Some additional tips include removing all valuables from your home if it will not be occupied while repairs are being made, hire experts to help you evaluate the damage, and hire contractors for repairs who come highly recommended and are bonded and insured.
Follow the tips below, adapted from Edmunds.com, if your car received damage due to flooding:
Study your insurance. If you have comprehensive insurance, damage to your car because of a natural disaster is likely covered. If you don’t have comprehensive insurance, check your homeowner’s or renter’s policy.
Keep records. Document all the damage done to your vehicle, including photos from various angles, pictures of the inside of the car, and where the car was located at the time of damage. Be sure to take pictures before you clean any of the damage up.
Be persistent. When there is a disaster, there will be many, many claims filed in your area. Filing quickly will help move the process along, but stay in touch with your adjuster, ask questions, and follow up if you don’t hear anything.
For more assistance with home or auto claims and if you need additional help due to a natural disaster, visit disasteassistance.gov or redcross.org.
If you want to help …
If your home or automobile was spared any damage, but you see people in your neighborhood or community struggling, there are things you can do to help.
Donate. The Red Cross sends teams of people equipped to help provide shelter, food, and medical care to areas where a natural disaster has struck. You may also want to donate food, clothing, and household items to charities who can send them out to those in need. If you personally know someone who lost belongings, ask them what they need and donate your gently used items or buy them something.
A greatly appreciated item for someone struggling with loss due to natural disaster is gift cards. They can be used for food, gas, or clothing, and are incredibly helpful as victims wait for insurance claims to be approved and money provided. We have MasterCard gift cards available at our branches. They can be loaded with any amount and used a most retailers.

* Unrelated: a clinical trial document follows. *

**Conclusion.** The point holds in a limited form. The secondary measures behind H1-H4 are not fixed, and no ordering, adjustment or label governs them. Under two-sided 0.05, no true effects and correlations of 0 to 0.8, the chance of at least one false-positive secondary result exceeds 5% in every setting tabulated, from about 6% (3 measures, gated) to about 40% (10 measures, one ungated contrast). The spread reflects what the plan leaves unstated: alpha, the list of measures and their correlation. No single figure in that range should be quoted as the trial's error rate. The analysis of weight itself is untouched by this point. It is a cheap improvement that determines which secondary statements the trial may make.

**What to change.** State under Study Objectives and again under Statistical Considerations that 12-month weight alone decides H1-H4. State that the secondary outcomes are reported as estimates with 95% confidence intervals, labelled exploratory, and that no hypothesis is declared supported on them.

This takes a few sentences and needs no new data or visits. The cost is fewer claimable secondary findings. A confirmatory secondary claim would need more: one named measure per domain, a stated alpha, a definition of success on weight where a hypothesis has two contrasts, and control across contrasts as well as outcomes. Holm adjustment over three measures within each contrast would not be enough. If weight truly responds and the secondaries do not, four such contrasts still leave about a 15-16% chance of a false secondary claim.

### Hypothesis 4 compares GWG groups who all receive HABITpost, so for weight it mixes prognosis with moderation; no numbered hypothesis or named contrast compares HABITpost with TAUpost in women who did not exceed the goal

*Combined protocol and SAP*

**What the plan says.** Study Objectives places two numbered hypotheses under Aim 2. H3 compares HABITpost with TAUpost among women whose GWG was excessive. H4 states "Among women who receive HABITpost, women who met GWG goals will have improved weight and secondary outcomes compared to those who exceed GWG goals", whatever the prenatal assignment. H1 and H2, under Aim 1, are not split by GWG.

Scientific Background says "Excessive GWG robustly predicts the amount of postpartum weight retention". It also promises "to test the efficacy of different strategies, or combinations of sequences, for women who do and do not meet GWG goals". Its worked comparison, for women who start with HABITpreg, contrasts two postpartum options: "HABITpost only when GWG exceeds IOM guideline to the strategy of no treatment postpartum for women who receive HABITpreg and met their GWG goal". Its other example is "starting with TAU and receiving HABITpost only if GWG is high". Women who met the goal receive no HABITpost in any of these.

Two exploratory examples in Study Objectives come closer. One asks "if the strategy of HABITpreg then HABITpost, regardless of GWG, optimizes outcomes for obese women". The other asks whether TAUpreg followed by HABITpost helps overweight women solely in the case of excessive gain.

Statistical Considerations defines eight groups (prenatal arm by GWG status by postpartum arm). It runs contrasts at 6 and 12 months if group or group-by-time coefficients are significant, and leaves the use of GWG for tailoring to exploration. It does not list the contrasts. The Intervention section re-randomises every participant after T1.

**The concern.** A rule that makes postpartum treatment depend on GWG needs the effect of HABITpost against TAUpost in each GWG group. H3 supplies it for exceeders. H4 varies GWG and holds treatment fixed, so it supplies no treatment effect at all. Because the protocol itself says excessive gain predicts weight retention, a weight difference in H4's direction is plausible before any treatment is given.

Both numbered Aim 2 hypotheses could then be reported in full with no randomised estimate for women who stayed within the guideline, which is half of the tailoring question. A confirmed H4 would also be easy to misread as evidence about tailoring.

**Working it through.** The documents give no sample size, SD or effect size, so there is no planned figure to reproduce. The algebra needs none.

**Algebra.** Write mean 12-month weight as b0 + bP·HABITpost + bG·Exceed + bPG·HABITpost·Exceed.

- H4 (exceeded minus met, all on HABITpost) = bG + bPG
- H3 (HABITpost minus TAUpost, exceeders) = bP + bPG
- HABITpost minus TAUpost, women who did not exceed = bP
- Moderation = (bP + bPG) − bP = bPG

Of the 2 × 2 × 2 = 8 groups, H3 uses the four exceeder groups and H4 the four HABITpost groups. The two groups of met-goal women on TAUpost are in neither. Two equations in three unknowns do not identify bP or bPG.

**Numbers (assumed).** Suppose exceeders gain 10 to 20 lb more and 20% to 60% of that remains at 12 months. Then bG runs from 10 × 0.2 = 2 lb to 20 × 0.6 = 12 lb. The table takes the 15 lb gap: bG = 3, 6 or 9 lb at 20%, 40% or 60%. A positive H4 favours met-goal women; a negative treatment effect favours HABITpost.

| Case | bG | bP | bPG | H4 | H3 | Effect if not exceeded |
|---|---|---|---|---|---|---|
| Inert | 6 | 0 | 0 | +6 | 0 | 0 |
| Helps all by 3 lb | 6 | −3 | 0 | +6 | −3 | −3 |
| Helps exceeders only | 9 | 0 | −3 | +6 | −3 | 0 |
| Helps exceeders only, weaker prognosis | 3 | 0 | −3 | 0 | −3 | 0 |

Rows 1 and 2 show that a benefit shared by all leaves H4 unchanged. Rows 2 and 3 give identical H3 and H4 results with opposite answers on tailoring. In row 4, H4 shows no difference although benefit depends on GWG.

Jump in. If you see neighbors struggling with clean up, an extra set of hands will always be appreciated. Bring over cleaning supplies, and get to work.
If the flooding continues …
With more rain predicted in upcoming days, it is vital that you keep yourself and loved ones safe. The following list, from floodsmart.gov, will help you remain safe if flooding continues.
- If flooding occurs, go to higher ground and avoid areas subject to flooding.
- Do not attempt to walk across flowing streams or drive through flooded roadways.
- If water rises in your home before you evacuate, go to the top floor, attic, or roof.
- Listen to a battery-operated radio for the latest storm information.
- Turn off all utilities at the main power switch and close the main gas valve if advised to do so.
- If you’ve come in contact with floodwaters, wash your hands with soap and disinfected water.